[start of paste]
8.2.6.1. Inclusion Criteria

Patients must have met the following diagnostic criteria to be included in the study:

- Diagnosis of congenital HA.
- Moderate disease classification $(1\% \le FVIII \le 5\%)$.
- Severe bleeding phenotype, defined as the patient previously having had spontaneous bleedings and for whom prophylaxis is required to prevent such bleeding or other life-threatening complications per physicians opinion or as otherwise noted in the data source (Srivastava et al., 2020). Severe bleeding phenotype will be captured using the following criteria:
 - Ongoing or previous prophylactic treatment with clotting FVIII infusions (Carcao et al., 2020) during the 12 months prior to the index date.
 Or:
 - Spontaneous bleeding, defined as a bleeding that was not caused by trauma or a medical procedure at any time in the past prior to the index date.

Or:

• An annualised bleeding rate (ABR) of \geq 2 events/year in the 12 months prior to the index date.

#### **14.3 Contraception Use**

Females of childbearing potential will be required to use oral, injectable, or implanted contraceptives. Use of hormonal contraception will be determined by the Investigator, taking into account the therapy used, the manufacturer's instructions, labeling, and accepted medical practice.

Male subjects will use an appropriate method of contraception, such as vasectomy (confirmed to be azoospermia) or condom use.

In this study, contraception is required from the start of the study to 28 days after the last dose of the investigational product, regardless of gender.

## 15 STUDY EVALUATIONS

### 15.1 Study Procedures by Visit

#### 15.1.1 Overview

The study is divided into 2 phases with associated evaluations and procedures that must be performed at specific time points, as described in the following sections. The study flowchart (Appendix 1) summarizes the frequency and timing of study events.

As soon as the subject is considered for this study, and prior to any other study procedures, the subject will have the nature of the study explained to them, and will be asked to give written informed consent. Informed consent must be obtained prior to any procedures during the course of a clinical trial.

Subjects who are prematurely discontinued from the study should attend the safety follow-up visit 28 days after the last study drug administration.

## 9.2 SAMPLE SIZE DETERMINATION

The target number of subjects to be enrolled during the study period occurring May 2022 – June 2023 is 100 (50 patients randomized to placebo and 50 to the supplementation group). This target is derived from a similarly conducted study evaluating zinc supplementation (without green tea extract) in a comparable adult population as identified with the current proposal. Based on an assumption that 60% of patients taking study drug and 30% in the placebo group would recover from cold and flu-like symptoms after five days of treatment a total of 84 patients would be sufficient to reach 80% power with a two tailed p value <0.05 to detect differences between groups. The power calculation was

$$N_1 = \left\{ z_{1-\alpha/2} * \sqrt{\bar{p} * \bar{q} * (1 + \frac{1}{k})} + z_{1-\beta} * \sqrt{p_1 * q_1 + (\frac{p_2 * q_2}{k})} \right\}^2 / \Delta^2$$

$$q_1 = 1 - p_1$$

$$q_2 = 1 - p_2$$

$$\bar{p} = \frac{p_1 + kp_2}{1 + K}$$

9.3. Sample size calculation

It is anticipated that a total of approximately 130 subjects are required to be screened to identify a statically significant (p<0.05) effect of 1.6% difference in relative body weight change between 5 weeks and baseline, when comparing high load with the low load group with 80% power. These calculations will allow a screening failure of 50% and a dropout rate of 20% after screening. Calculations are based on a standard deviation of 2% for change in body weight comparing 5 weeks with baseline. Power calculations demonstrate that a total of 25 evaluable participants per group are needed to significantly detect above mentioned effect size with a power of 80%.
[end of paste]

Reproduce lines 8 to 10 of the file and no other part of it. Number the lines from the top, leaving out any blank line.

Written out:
 - Spontaneous bleeding, defined as a bleeding that was not caused by trauma or a medical procedure at any time in the past prior to the index date.

Or:

• An annualised bleeding rate (ABR) of \geq 2 events/year in the 12 months prior to the index date.